bank rates

Does Credit Card Debt Die When We Do?

Unless you are a co-signer, you're not responsible for a relatives debt after they die.A reader recently asked an interesting question about what happens to credit card debt once you die.

The question: “How do I keep from paying credit card balances that are in my wife’s name? She passed away on 6/3/2011.”

It’s a question many of us one day will have to answer.

In most cases, the credit card debt is owed by the deceased and no one else, unless there is a joint account holder on the card, in which case he or she would assume the debt.

The process of paying off these debts should be fairly simple.

After you die, your estate — handled by an administrator or executor — is responsible for paying off debts and then distributing the remaining assets to your heirs, according to your will (assuming you have one).

Once a credit card company learns that one of its cardholders has died, it will make a claim against the estate.

If there aren’t enough assets to pay the bill, it will simply be written off as a bad debt and case closed.

Where this process can turn ugly is in the hassle that credit card companies and collection agenices give to living relatives.

Sometimes issuers will call, demand and even threaten in an attempt to collect. But they have no legal right to do so, unless — and this is where it gets tricky — you live in a community property state.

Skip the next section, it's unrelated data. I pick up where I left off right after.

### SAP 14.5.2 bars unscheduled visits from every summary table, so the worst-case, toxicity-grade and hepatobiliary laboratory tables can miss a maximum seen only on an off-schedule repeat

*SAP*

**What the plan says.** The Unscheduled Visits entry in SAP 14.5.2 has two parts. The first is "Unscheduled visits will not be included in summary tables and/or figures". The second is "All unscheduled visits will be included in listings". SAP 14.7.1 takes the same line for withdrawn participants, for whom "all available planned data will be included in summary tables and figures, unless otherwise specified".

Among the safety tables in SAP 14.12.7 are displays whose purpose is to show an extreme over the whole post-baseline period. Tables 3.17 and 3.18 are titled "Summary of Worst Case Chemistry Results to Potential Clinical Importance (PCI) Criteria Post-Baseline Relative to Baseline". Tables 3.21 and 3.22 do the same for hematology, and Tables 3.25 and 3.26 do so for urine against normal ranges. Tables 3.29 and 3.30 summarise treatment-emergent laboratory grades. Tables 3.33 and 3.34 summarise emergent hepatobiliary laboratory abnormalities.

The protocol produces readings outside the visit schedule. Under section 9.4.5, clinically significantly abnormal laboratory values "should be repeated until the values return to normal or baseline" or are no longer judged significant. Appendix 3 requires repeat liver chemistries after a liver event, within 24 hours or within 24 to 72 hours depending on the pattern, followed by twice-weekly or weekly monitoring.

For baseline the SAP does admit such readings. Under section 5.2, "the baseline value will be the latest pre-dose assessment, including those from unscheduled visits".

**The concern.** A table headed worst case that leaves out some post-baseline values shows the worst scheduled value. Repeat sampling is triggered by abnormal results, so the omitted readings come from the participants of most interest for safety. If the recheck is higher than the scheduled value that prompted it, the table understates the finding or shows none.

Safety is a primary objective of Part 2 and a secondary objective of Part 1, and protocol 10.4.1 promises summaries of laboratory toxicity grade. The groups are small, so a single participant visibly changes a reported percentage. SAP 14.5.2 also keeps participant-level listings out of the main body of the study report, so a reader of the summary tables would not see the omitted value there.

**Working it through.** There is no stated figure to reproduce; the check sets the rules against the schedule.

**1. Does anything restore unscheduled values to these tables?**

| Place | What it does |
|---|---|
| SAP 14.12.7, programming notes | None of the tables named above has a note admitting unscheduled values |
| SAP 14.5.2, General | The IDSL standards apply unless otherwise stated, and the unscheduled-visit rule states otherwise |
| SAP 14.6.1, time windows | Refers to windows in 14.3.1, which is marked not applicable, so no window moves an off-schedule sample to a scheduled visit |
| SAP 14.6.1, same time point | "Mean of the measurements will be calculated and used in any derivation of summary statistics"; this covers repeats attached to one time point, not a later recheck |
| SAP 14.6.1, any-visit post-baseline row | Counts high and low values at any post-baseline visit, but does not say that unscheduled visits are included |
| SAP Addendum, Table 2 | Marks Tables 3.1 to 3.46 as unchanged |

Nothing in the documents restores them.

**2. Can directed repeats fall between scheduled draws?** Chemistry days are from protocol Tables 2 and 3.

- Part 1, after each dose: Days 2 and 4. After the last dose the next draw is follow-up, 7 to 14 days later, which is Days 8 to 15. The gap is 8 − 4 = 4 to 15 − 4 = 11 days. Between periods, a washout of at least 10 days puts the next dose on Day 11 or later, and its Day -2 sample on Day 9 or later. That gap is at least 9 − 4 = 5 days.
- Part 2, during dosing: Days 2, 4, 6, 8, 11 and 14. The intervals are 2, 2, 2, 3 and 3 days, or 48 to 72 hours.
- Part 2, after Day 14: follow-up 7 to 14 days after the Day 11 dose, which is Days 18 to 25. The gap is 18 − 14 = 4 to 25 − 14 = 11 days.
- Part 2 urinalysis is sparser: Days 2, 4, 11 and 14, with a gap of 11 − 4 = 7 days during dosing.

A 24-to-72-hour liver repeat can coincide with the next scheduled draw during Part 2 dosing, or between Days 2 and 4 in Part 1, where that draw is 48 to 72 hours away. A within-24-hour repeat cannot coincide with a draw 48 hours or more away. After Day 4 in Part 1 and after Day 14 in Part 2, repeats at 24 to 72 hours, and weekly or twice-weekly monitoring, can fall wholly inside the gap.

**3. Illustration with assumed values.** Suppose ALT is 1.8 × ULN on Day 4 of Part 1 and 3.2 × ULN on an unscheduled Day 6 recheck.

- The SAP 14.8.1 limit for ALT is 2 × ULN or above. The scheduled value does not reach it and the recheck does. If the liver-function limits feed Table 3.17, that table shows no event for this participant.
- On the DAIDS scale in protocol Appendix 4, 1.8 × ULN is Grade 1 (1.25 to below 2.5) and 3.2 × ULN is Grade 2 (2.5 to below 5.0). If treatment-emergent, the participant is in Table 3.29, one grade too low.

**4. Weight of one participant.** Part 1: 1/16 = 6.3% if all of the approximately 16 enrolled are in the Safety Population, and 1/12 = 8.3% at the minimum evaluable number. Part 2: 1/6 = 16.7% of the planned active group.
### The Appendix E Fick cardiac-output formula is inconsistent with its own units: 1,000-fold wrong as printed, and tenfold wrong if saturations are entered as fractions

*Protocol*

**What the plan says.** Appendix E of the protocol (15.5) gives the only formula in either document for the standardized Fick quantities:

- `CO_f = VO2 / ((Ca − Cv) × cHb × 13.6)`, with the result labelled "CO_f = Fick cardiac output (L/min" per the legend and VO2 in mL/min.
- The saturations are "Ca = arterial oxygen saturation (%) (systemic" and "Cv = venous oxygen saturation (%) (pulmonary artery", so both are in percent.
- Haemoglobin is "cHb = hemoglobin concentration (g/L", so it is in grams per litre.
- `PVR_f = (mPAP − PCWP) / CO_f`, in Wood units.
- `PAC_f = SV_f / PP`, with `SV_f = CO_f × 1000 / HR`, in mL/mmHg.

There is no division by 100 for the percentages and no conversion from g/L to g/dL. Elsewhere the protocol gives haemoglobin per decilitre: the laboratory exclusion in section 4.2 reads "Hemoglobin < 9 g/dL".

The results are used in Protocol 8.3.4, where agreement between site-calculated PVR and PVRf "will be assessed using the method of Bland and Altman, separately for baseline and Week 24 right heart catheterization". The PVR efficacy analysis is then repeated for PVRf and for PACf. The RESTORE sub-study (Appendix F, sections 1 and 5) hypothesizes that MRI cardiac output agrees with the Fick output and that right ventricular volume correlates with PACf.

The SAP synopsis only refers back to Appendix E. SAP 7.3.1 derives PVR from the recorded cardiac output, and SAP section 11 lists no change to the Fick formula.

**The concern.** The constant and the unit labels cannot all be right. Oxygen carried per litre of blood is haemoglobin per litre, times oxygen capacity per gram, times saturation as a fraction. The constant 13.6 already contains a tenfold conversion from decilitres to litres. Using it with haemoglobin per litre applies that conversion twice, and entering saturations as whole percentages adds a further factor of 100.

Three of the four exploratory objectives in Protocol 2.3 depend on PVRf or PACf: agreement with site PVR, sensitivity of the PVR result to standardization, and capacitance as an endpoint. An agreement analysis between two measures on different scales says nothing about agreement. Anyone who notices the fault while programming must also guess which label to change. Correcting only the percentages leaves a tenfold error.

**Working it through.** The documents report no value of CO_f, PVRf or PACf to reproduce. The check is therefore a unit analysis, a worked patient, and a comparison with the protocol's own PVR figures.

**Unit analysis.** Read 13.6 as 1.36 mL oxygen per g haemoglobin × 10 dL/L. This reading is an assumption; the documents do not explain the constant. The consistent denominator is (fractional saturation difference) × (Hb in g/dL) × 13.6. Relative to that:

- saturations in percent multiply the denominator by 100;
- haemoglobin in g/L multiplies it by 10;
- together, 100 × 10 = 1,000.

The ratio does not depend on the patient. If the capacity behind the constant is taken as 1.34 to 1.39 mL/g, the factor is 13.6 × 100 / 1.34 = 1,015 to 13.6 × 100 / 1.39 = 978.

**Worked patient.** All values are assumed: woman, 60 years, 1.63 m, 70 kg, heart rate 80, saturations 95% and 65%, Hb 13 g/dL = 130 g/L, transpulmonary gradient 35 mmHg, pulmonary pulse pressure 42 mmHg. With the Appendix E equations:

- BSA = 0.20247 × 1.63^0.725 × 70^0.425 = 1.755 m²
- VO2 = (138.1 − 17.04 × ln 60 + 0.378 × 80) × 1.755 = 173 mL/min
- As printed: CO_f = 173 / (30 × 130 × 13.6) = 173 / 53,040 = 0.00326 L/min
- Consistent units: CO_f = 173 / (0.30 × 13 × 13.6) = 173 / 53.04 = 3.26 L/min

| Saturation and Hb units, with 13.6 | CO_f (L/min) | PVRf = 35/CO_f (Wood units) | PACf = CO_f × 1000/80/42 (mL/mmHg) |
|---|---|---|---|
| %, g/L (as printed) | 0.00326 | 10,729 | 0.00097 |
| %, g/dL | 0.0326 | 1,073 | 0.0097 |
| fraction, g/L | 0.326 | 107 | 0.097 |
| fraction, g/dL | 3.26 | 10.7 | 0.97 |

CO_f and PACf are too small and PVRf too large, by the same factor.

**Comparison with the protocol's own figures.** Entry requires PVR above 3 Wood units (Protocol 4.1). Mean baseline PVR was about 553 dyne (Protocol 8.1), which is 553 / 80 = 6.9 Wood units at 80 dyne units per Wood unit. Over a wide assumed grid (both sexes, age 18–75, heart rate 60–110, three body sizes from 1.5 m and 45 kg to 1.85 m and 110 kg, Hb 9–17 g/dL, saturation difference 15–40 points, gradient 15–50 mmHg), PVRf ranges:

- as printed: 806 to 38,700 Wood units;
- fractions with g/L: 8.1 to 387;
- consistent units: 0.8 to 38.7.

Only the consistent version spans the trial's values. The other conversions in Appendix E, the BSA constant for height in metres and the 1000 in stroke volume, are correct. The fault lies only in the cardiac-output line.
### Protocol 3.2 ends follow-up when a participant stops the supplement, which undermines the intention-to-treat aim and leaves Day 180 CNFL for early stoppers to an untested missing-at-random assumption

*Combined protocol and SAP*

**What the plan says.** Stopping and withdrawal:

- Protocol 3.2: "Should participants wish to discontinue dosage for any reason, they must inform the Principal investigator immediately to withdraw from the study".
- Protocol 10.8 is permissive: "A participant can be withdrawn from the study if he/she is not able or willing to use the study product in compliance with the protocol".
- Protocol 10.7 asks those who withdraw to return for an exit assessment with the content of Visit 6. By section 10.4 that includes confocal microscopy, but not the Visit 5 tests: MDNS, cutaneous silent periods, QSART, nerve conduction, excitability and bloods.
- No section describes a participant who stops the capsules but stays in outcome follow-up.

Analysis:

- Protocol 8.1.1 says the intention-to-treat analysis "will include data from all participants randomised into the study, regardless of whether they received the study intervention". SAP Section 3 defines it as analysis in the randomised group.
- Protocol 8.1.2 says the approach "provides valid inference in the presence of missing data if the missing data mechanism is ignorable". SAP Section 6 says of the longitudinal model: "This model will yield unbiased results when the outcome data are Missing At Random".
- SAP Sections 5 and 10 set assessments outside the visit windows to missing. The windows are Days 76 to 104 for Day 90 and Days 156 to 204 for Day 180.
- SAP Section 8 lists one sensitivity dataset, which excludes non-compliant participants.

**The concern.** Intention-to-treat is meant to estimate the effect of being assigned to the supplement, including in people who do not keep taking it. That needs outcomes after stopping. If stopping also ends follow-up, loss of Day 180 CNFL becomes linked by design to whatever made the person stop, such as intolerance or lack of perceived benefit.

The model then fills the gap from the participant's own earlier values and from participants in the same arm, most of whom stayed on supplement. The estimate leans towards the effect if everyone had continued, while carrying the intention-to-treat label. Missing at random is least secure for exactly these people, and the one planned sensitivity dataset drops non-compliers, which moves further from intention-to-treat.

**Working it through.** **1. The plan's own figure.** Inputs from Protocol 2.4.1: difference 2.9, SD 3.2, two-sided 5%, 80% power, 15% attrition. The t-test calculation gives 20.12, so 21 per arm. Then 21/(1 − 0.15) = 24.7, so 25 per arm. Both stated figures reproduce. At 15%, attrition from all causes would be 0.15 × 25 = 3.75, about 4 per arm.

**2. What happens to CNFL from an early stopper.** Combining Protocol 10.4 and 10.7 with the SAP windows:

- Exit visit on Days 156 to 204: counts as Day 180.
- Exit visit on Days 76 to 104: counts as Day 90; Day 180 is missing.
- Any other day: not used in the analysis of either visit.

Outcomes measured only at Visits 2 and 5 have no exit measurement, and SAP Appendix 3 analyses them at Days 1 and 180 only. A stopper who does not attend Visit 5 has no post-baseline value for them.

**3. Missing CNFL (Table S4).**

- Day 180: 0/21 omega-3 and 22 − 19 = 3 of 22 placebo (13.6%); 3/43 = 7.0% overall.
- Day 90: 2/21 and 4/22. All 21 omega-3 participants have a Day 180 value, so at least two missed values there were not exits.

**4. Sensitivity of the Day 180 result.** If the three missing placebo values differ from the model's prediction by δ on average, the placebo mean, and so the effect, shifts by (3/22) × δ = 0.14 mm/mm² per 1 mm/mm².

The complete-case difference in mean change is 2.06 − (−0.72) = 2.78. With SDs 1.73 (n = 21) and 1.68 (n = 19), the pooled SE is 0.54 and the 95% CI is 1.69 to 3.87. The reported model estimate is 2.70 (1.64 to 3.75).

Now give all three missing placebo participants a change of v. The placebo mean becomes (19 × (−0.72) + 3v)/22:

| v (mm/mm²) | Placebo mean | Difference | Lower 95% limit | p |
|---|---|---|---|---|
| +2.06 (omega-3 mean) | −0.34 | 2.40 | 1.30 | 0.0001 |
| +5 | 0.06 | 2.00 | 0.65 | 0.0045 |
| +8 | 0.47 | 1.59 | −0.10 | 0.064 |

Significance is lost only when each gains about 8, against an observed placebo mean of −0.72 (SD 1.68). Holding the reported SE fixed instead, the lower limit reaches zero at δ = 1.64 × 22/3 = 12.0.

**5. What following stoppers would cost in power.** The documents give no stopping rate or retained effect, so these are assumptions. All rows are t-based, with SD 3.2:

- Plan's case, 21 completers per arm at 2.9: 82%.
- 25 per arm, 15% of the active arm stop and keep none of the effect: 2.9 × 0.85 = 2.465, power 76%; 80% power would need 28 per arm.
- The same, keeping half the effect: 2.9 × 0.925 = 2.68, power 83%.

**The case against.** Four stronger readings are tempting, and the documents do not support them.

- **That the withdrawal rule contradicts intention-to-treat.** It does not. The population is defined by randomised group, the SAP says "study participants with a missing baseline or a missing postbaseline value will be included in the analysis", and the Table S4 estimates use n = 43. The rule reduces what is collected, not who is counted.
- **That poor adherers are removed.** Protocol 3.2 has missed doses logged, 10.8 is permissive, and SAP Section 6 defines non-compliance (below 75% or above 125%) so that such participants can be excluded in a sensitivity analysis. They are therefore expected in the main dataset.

In some cases, according to, debts can be considered joint property in community property states, even if the living spouse isn’t a joint account holder.

The rules vary, which means you’ll have to ask lots of questions, but community property states include: Alaska, Arizona, California, Idaho, Nevada, New Mexico, Texas, Washington and Wisconsin.

Even if you aren’t technically liable, anyone in this situation might feel obligated to pay the debt, and that’s OK too.

No matter what, you should know your rights, and the fact is in most cases it’s up to the executor to pay the debt. Should a credit card issuer ask you to do so, you can say yes or no, without any legal repercussions.

Don't miss out on the next bank deal. Get the newest deals delivered straight to your inbox!

Comments (0)
1 Star2 Stars3 Stars4 Stars5 Stars (4 votes, average: 4.75 out of 5)
No Existing Comments

Comments are closed.